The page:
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Switching, Matching, and Mixing of Religion Robert Putnam - Book Report/Review Example

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This paper "Switching, Matching, and Mixing of Religion Robert Putnam" focuses on the fact that Putnam and Campbell tackled the issue of religion trying to establish the latest trends in the American context. According to these authors, religion has the potential of dividing or uniting people. …
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Switching, Matching, and Mixing of Religion Robert Putnam
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Download file to see previous pages According to Putnam and Campbell, affiliation to a religious group does not necessarily depend on the religion of one’s parents (Putnam, and Campbell 134). Although a percentage of children adhere to the religion of parents as they grow and remain adherents even in their adulthood, the trends of the rest of the percentage are more complex than most Americans can imagine. A certain percentage of children are likely to switch the religious affiliation inherited from their parents to a different one. This switch may persist over a long period for some children while others find themselves going back to the original faith from their parents after some time. The research carried out revealed that 10 per cent of Americans had swayed to a different religious group before getting back to the original religion (137). Moreover, an approximate of 20 % adhered to a different religious denomination from that of their parents.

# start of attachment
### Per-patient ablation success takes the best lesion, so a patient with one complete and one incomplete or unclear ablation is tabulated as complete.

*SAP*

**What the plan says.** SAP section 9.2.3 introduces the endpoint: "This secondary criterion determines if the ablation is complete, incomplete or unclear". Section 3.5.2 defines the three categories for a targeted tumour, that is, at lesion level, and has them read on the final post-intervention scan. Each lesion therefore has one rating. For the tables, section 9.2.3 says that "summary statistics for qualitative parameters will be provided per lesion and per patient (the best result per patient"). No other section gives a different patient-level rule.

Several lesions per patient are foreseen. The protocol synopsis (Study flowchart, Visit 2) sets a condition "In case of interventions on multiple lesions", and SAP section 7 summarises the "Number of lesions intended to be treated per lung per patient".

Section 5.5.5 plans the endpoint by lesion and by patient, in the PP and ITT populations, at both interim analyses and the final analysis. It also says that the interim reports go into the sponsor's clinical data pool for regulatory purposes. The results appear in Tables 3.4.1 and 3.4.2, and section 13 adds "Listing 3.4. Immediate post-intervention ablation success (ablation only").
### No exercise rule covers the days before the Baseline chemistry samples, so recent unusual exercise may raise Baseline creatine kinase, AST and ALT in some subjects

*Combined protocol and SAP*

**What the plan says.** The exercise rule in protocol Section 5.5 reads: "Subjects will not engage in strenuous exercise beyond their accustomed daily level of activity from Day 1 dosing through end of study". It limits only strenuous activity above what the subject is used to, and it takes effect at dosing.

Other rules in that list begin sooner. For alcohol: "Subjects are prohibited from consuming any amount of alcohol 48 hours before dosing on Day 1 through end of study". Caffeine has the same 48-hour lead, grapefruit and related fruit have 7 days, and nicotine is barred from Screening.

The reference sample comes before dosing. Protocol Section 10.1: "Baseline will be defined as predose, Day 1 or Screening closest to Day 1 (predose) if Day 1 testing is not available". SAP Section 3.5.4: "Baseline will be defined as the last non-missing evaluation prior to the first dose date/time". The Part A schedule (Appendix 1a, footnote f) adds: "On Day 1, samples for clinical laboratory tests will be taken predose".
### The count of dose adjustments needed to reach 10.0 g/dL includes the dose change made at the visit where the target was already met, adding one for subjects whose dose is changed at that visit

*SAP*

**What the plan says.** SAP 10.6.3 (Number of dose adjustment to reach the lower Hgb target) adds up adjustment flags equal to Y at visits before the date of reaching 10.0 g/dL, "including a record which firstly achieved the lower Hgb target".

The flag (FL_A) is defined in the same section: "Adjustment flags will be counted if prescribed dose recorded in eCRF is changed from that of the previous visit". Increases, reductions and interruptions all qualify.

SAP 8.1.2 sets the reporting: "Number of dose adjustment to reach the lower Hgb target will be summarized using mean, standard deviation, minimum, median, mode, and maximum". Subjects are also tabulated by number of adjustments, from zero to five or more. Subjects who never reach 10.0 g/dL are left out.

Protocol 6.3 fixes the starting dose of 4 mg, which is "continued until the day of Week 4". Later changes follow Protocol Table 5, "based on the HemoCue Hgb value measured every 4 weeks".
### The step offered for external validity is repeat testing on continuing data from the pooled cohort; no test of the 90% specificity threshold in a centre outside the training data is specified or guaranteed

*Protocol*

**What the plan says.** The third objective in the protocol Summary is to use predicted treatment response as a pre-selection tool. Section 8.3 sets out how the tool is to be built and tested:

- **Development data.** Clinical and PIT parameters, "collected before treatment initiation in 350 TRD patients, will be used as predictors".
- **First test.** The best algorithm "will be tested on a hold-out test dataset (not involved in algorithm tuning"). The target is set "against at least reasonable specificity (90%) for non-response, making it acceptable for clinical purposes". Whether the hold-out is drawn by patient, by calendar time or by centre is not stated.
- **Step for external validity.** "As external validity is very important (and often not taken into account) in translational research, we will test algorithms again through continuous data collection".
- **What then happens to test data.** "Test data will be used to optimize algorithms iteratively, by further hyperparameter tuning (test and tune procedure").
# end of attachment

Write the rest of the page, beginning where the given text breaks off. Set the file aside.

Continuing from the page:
The fact that religion in the American context exhibits a level of instability becomes very clear. The authors examine the trends deciphered from research from 2006 to 2007 that exhibit the level of instability of religion. Religion in American society is a complex issue that needs critical analysis. For example, the number of people lacking any religious affiliation did not change in the two years. However, closer analysis revealed that 30 % of these people without any affiliation in 2007 had one in 2006 but had discarded it. The fact that the total number of people with no affiliation did not change indicates that an additional percentage of people affiliated themselves with a religious group. Such data only serves to highlight that many of the people are at the threshold of having and lacking a religious affiliation. The authors of the book describe these individuals as liminal. In American society, they account for 10 per cent of the population, and this serves as further evidence of the far from ‘perfectly stable’ condition (140).  ...Download file to see next pages Read More
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